Questions from Miriam’s Well:
1. What is your personal/aesthetic relationship to the poetic line? That is, how do you understand it, use it, etc.?
2. Do you find a relationship between words and writing and the human body? Or between your writing and your body?
3. Is there anything you dislike about being a poet?
4. Was the process of putting your new book together the usual one, or different than previous collections?
1. As a primarily narrative poet, I’m really interested in the line as a means of propelling a poem forward, particularly with regard to the tension between the line and the sentence. Although I tend to draft poems in paragraphs rather than lines, once I start playing with the line breaks, there’s a lot of enjoyable trial and error and printing multiple drafts. I’ve also learned that when I’m really struggling with the line breaks, it’s likely because there’s something wrong with what the poem is saying and not just its shape.
2. Though I’m deeply interested in the body as a wonderful and flawed machine, for me, writing is one of the ways I attempt to escape my body, however briefly. And yet I also can’t stop myself from adding: because I never learned to hold a pencil correctly, I have a callus on right ring finger of which I am very proud because it signifies that I’ve been working. The results aren’t always successful, but it means I’ve tried.
3. Let’s be honest–if I didn’t love being a poet I could quit at any time and hardly anyone would notice. But the one thing I do dislike is some of the cultural nonsense around being a poet, some of which are gendered as well–that we’re all terribly tortured and somber and that we wear lots of artfully-draped scarves and drink red wine. I am a scarf-less, beer-drinking, very boring and fairly calm human being who is usually asleep by 8:30. I’m also pretty funny, though I’m sure not everyone would agree.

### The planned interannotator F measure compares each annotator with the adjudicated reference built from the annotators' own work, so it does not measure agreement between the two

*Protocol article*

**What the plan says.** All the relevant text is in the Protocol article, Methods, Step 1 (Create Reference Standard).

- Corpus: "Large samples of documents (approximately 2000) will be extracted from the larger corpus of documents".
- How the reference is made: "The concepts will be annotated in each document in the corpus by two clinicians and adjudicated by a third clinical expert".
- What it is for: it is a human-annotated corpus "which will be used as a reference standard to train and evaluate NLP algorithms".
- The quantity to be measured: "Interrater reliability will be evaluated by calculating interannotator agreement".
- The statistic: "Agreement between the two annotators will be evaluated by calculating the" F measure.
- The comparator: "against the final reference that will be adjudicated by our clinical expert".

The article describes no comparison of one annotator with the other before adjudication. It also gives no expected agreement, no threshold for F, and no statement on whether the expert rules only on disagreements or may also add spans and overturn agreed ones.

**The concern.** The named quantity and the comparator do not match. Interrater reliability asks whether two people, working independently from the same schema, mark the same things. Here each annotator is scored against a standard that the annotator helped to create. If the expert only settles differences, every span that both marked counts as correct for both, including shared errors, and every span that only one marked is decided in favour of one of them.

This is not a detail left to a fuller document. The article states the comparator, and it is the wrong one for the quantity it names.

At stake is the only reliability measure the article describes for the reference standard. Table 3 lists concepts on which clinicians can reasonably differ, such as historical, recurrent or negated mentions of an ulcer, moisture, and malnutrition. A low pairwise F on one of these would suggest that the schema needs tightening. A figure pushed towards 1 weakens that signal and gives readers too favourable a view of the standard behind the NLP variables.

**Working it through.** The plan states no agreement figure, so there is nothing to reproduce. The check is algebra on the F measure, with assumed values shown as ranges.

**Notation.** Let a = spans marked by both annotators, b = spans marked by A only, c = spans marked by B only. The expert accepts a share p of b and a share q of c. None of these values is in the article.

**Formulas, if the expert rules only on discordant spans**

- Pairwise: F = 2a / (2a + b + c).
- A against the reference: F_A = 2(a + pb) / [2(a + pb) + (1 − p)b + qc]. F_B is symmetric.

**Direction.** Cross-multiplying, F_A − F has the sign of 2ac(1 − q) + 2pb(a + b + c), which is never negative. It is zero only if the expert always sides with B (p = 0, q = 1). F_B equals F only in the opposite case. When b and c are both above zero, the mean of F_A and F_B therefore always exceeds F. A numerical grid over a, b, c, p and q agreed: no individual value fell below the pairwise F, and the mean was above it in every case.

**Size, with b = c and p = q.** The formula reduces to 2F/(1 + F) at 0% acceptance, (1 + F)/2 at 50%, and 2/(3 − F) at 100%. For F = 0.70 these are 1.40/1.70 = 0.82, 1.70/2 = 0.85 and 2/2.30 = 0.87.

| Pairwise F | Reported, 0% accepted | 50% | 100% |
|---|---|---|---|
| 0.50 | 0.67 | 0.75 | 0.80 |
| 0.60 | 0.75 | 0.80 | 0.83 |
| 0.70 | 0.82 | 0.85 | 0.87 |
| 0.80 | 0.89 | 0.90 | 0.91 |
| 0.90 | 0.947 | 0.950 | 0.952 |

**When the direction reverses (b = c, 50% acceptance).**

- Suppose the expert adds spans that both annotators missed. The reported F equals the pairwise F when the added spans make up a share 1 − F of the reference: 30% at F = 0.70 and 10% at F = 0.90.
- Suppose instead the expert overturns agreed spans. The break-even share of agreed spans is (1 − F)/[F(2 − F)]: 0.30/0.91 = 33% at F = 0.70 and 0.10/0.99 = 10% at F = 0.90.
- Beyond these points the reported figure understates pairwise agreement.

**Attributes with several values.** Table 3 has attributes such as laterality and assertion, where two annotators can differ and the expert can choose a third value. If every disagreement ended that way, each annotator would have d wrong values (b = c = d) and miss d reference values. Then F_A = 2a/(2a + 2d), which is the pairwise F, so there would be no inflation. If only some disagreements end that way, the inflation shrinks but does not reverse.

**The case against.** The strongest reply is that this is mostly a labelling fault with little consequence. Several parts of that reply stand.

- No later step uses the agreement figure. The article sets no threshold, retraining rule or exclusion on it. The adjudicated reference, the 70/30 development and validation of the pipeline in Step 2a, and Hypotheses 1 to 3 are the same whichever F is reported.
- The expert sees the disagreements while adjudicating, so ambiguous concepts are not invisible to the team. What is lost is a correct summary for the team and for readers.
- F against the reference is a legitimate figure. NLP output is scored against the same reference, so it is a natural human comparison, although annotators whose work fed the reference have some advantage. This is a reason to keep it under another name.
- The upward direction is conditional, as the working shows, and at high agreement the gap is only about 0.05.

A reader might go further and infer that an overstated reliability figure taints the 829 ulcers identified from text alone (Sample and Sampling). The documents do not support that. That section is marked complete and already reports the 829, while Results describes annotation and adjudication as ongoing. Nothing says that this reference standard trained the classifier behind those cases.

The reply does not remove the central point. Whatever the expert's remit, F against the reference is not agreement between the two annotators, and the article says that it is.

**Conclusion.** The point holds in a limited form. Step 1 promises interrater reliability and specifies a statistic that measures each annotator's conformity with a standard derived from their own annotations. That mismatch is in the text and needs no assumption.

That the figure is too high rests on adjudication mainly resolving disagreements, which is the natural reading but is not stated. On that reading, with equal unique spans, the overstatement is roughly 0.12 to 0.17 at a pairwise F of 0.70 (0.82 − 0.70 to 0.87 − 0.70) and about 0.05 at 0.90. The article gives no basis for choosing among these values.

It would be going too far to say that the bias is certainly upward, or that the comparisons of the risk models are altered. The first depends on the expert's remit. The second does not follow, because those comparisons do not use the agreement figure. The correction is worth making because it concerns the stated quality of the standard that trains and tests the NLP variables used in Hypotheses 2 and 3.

4. With I think one exception, all of the poems in Grief Land (which will be out on August 15) were written in the two years after my husband’s death because there were so many things I wanted to understand about how he died and also so many things I wanted to tell him about my life after his death. From the very beginning, I suspected I was writing a collection and that I knew what the collection would contain. All of my books so far have had a kind of theme, though in some cases it’s looser than in others. This time the themes felt very tight to me, and I also wrote more quickly than I have in the past. That being said, in terms of also writing poems that didn’t make it into the book and doing a lot of revision, the process was very much the same as for my previous collections.
Carrie Shipers is the author of Family Resemblances, Cause for Concern, and Ordinary Mourning. Her poems have appeared in New England Review, North American Review, Prairie Schooner, The Southern Review, and other journals.